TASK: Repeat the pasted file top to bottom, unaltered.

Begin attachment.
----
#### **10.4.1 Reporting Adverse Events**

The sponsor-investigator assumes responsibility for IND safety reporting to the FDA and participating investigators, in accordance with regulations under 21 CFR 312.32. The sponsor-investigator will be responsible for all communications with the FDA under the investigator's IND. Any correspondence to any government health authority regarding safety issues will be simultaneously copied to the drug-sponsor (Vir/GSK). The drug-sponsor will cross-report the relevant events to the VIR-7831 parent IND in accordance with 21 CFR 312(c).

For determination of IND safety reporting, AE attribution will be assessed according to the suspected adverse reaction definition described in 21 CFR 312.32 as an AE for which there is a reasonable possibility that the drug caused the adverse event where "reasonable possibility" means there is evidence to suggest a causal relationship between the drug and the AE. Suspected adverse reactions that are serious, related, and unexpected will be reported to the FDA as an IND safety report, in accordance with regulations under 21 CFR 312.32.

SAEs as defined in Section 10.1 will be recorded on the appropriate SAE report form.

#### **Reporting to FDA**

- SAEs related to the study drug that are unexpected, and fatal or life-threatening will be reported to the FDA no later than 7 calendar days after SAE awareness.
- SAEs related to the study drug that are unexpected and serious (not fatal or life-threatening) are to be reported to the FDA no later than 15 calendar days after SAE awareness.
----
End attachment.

#### **10.4.1 Reporting Adverse Events**

The sponsor-investigator assumes responsibility for IND safety reporting to the FDA and participating investigators, in accordance with regulations under 21 CFR 312.32. The sponsor-investigator will be responsible for all communications with the FDA under the investigator's IND. Any correspondence to any government health authority regarding safety issues will be simultaneously copied to the drug-sponsor (Vir/GSK). The drug-sponsor will cross-report the relevant events to the VIR-7831 parent IND in accordance with 21 CFR 312(c).

For determination of IND safety reporting, AE attribution will be assessed according to the suspected adverse reaction definition described in 21 CFR 312.32 as an AE for which there is a reasonable possibility that the drug caused the adverse event where "reasonable possibility" means there is evidence to suggest a causal relationship between the drug and the AE. Suspected adverse reactions that are serious, related, and unexpected will be reported to the FDA as an IND safety report, in accordance with regulations under 21 CFR 312.32.

SAEs as defined in Section 10.1 will be recorded on the appropriate SAE report form.

#### **Reporting to FDA**

- SAEs related to the study drug that are unexpected, and fatal or life-threatening will be reported to the FDA no later than 7 calendar days after SAE awareness.
- SAEs related to the study drug that are unexpected and serious (not fatal or life-threatening) are to be reported to the FDA no later than 15 calendar days after SAE awareness.